Personal Shepherding Goals and Guidelines

I wrote this out for my church this past week. This is nothing profound but simply one man’s method of his approach to personal shepherding.

Personal Shepherding Goals and Guidelines for Pastor Huffstutler 

With my dissertation now out of the way, I can give myself to you all the more. In doing so, I thought it would be helpful to communicate my personal goals and guidelines for meeting with the folks of our church on a more regular and personal basis. In a nutshell, I plan to meet with the men regularly, families occasionally, and women as necessary.

Regular Meetings with Men

I enjoy regularly meeting with the men of our church in groups, and I am glad to meet with you individually as well. These times allow me to encourage you in your spiritual growth and even go through a specific Bible study together. By meeting with the men in our church, my goal is to reproduce my ministry by encouraging you as men to become godly examples and leaders within our church.

Occasional Visits with Families

I often think of our church in terms of our families, whether the family is a single person, a married couple, or a parent or parents with children. We have twenty-two “family units” in our church, and my goal is to meet with every family at least once every three months. I enjoy the opportunity to talk with folks in their home if possible, and I am also glad to invite folks over to our home as well. If I have met with the head of a family, I typically consider it as having met with the family as a whole even though I have not necessarily met with every single person.

Necessary Meetings with Women

Maintaining a testimony of purity requires me to have certain guidelines when it comes to meeting with women. I am glad to counsel my Christian sisters as necessary, but unless her age would allow her to be my mother or grandmother, I will not meet with her alone. I can meet with women in my office as long as there is someone else present in the church building. If the issue requires long-term counseling or could be better counseled by a woman, I will encourage you to meet with my wife or another godly lady in our church who would offer solid, biblical counsel.

Why Do You Do This?

I do not operate according to the phrase, “My door is always open to you.” When I hear this, I really hear, “See me when you really need something. Otherwise, I am going to be doing something else.” My walking through the door of your home or your walking through the door of my office or home should simply be a confirmation of the relationship that we have already have as brothers and sisters in the household of God. I will be there in times of trouble, but from my experience, I am for more able to shepherd when I meet with the flock on a regular and personal basis.

 

Understanding the Small Church

I pastor a small church and love it. Glenn Daman wrote “Understanding the Small Church,” an article for a magazine called Voice. Apart from the hypothetical story at the beginning (I am no fan of seeker-sensitive philosophy), I felt his description of the characteristics of a small church in the middle of his article applied to my own situation in many ways. This article has been reposted online in three parts: part 1, part 2, and part 3.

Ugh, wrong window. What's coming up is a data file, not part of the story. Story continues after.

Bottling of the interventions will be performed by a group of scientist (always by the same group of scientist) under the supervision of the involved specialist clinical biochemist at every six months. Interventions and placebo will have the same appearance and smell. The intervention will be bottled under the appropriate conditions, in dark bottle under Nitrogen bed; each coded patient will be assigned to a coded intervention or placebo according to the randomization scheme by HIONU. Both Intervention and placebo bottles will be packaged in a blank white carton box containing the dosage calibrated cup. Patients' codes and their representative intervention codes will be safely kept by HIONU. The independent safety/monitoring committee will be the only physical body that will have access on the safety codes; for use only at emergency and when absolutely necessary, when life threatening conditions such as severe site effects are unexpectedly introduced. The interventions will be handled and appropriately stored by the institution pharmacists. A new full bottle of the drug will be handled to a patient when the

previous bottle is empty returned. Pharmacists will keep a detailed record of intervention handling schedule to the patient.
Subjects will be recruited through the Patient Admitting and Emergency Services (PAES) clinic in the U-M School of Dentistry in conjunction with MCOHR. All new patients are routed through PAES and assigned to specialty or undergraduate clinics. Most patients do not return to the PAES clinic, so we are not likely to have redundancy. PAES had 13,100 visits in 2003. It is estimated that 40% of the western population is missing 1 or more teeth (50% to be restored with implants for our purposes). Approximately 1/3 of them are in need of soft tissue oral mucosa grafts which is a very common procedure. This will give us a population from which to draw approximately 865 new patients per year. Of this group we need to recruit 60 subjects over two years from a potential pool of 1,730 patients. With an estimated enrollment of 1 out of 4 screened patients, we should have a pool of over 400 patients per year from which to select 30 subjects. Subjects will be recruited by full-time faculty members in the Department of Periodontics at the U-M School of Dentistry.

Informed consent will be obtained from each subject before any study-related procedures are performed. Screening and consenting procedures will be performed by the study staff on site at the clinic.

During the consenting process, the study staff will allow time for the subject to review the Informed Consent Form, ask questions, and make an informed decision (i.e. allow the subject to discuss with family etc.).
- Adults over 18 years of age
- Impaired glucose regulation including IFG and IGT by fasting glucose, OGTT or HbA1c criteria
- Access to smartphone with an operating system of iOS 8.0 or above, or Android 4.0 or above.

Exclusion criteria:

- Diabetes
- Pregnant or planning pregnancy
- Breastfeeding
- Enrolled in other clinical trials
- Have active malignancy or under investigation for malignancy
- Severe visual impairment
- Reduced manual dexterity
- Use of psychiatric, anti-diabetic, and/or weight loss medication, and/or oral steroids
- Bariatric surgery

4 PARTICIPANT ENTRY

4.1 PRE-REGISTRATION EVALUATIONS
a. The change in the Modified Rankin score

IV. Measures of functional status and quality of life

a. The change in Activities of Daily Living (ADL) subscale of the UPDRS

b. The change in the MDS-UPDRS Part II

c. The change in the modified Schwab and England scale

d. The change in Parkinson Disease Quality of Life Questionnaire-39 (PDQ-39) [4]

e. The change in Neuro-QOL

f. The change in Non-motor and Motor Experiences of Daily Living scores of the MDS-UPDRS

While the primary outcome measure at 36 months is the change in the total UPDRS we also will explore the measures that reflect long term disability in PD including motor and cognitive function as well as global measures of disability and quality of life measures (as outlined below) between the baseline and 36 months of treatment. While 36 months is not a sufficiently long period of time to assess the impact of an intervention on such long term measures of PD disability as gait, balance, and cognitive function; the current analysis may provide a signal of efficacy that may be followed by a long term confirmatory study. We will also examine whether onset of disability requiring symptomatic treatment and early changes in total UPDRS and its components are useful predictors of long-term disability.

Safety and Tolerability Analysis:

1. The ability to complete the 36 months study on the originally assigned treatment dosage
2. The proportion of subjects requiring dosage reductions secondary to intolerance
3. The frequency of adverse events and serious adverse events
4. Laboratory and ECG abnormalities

Parenting and Ministering to Children in the Church

In my blog reading this past month, I came across a helpful number of articles on parenting and ministering to children in the church.

Here’s an an encouraging article for parents who bring small children to church: “To You Who Bring Small Children to Church.”

Here’s one for nursery workers: “7 Reasons to Serve in the Church Nursery.”

Here’s one for parents of teens: “Top Ten Mistakes Christian Parents of Teens Make.”

A Biblical Basis for Church Revitalization

Paul planted a number of churches during his first missionary journey. During his second missionary journey, Paul told Barnabas, “Let us return and visit the brothers in every city where we proclaimed the word of the Lord, and see how they are” (Acts 15:36). So, “he went through Syria and Cilicia, strengthening the churches” (Acts 15:41). Paul repeated this process during his third missionary journey as well: “he departed and went from one place to the next through the region of Galatia and Phrygia, strengthening all the disciples” (Acts 18:23).

What is significant for the moment is that Paul’s second and third missionary journeys were not focused only on planting churches. Paul used much of his time to revisit churches that had previously been established and strengthen them. It seems he anticipated the need for them to be revitalized in order to continue as they began. Even when Paul was unable to revitalize a church himself, he sent others to do so. He sent Timothy to handle a difficult situation in Ephesus (1 Timothy 1:3), and he left Titus to Crete to “put what remained into order” (Titus 1:5).

The church in Ephesus provides a case study for a church that was in need of revitalization multiple times. Though its beginnings were marked by an excitement for the gospel that made an impression upon the whole of Ephesus (Acts 19), Paul later warned the Ephesian elders that false teachers would come (Acts 20:17–38). They did, and Paul sent Timothy to deal with the matter and bring the church to spiritual health once again (1 Tim 1:3).

A generation later, the apostle John recorded these words from Christ to the church in Ephesus: “I have this against you, that you have abandoned the love you had at first. Remember therefore from where you have fallen; repent, and do the works you did at first. If not, I will come to you and remove your lampstand from its place, unless you repent” (Revelation 2:4–5). Though the church was now adept at identifying false teachers and their doctrine (Revelation 2:2, 6), the church had grown cold in its love for Christ and the gospel, resulting in a failure to serve God as they did when the church first began.

Though Christ rebuked Ephesus for its decline in love and works, He also gave the church what one might call “three steps to church revitalization.” They were to (1) remember what they once were, (2) repent for why they were no longer what they once were, and then (3) return to the love and deeds that they had at first.

How does a church experience revitalization? From the example of Ephesus, it remembers its past, repents for present sins, and returns to the love and works it had at first. On these matters, more will be said in days ahead.

For a more detailed discussion of the above, see pp. 19–20 and 30–33 in the book by Harry L. Reeder, From Embers to a Flame: How God Can Revitalize Your Church (rev. ed.; Phillipsburg, N. J.; P&R, 2008).